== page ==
Bryce Canyon National Park • With the wind humming through the ponderosas on the Paunsaugunt Plateau, three generations of the Erickson-Rutland family of Minnesota gathered Wednesday morning on the edge of the Bryce Amphitheater, taking pictures of one another as they peered into the basin filled with pink towers eroding out of the cliffs.
“This is fantastic,” said grandfather Dave Erickson, who was on a trip returning home from Arizona. He and his wife wound up visiting Bryce Canyon National Park with members of their daughter’s family, who are on a six-month road trip around the nation, and enjoying the southern Utah destination on its first day open after many national parks closed last month in the face of the spreading coronavirus pandemic.
Jen Erickson and husband Blaine Rutland hoped they could ride horses with their two young daughters into the Amphitheater, but it’s not likely park concessions will be up and running for another week. Aside from the limited park services, the family could not have picked a better time to visit Bryce. The weather was pleasant and the views crystal clear, with minimal crowds at what can be one of Utah’s busiest destinations.
“Beggars can’t be choosers,” Rutland said. “We’ll take what we can get. It’s better than it was last week.”
Usually this time of year, 2,000 cars a day stream into this park, said Bryce spokesman Peter Densmore.
On Wednesday, that stream was barely a trickle, but the pace no doubt will pick up by the weekend, even though only the Amphitheater and Rim trails are open to hiking for now.
“The idea was to focus on the area that your park was first established to protect. That’s almost always going to line up with visitor interest and use,” Densmore said. “The Amphitheater is kind of the heart of the park, where almost all of our day hiking trails are located.”
Different park, different approach
On Wednesday, Bryce became the second of Utah’s "Mighty 5″ national parks to welcome back visitors. Capitol Reef allowed visitors into its backcountry areas Tuesday. Entry fees will be waived at all national parks until further notice.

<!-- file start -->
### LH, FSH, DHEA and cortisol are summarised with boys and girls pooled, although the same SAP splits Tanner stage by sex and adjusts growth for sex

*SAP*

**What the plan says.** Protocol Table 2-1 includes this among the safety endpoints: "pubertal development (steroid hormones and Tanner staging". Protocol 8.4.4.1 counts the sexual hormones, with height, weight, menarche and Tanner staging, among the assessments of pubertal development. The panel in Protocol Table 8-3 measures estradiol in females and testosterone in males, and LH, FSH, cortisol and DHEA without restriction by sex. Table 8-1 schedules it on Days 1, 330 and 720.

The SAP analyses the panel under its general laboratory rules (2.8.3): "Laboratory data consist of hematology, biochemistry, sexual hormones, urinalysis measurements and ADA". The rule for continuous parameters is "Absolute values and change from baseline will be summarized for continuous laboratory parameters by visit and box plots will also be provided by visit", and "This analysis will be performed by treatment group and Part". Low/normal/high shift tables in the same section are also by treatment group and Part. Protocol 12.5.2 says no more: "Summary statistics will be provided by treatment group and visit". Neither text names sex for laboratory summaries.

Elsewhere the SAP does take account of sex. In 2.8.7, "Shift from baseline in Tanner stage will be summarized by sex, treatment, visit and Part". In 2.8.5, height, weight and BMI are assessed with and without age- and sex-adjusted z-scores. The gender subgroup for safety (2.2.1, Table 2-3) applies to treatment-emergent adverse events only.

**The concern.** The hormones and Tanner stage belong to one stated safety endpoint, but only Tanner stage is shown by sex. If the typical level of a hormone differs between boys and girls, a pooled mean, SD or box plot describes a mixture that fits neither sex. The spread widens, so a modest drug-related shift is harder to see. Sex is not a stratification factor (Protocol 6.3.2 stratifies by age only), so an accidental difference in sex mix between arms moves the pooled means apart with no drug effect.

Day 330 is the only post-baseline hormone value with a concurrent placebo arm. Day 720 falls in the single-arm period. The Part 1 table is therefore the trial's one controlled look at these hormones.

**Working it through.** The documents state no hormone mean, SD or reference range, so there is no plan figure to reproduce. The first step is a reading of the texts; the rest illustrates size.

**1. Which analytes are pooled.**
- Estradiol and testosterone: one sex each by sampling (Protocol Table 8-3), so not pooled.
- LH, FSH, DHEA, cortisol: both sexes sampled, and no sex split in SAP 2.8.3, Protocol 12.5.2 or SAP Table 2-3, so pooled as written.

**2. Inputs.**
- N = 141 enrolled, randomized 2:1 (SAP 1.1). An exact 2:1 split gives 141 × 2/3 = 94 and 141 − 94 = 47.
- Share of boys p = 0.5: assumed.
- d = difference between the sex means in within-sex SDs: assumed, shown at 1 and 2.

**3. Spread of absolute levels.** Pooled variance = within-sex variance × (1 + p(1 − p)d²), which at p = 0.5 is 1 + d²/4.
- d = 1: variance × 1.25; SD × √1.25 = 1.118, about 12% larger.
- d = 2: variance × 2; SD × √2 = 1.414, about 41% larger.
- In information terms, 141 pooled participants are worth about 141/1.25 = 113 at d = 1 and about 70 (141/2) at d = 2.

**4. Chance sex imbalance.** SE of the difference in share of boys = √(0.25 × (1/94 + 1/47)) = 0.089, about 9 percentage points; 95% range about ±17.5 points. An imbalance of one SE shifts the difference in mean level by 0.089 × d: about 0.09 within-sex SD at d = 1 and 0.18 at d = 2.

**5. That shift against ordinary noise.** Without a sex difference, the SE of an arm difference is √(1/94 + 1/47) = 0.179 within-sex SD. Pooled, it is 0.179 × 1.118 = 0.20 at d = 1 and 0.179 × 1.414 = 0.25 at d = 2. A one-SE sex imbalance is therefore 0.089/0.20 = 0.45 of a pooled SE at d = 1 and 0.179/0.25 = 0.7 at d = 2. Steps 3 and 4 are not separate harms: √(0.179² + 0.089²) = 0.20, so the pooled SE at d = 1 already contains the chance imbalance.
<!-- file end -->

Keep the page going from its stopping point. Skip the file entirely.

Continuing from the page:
Officials at the two parks expect to reopen more terrain and facilities gradually in the coming weeks, but their initial openings offer a contrast illustrating how the National Park Service is allowing each park to tailor its reopening to its specific circumstances.
While Bryce has opened only its developed destinations and its primary access road, known as State Road 63, Capitol Reef has done the opposite. That 242,000-acre park’s main visitor destination at Fruita, including the visitor center and Scenic Drive, remains closed, while access to its outlying Cathedral Valley and Waterpocket Fold districts are open.
“We are opening almost 90% of the park,” said Capitol Reef Superintendent Sue Fritzke. “There is a core area [that remains closed]. However, there is a lot of the park you can experience. You can use the pullouts on Highway 24 [which bisects the park] to stop and admire the scenery and come back in the future when the park is more open.”
Bryce Canyon’s destinations and trailheads, on the other hand, can be accessed only from State Road 63, which covers 16 miles along the canyon rim. With 2.6 million visitors last year, Bryce sees far more traffic than Capitol Reef.